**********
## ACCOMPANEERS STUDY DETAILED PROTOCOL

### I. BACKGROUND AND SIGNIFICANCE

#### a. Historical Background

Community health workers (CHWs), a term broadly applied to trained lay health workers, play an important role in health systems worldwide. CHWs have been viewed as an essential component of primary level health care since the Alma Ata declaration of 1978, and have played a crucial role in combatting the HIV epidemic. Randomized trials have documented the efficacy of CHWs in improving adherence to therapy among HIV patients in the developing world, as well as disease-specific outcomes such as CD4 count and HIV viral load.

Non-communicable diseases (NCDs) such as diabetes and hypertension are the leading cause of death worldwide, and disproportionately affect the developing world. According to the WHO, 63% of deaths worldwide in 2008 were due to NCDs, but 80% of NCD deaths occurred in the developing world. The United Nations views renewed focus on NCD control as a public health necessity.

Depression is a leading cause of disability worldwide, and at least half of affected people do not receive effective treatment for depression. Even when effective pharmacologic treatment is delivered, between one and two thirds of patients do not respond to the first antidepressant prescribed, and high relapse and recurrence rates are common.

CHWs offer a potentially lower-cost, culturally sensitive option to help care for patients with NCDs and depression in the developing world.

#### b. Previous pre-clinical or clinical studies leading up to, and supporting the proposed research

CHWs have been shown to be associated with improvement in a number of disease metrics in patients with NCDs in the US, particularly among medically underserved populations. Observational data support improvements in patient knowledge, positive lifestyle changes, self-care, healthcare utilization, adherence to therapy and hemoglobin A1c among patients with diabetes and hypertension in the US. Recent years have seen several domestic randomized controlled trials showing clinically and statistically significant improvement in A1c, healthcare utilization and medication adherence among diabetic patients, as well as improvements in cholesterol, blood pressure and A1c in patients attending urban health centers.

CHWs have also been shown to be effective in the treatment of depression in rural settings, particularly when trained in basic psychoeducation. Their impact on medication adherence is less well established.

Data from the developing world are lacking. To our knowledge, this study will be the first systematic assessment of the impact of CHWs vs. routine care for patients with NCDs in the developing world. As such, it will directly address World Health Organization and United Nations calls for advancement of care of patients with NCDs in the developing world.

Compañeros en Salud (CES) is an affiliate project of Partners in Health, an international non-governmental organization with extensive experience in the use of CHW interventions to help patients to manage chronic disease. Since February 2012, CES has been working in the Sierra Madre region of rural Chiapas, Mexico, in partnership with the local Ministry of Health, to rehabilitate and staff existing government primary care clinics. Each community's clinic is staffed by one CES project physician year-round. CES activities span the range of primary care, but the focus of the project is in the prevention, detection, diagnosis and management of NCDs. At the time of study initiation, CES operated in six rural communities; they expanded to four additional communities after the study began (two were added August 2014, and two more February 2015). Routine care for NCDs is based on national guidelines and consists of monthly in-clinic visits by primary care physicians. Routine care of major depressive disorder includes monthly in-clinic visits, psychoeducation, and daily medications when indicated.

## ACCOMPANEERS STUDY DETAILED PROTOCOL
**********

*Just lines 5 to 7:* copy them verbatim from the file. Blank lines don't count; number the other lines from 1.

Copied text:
Non-communicable diseases (NCDs) such as diabetes and hypertension are the leading cause of death worldwide, and disproportionately affect the developing world. According to the WHO, 63% of deaths worldwide in 2008 were due to NCDs, but 80% of NCD deaths occurred in the developing world. The United Nations views renewed focus on NCD control as a public health necessity.

Depression is a leading cause of disability worldwide, and at least half of affected people do not receive effective treatment for depression. Even when effective pharmacologic treatment is delivered, between one and two thirds of patients do not respond to the first antidepressant prescribed, and high relapse and recurrence rates are common.

CHWs offer a potentially lower-cost, culturally sensitive option to help care for patients with NCDs and depression in the developing world.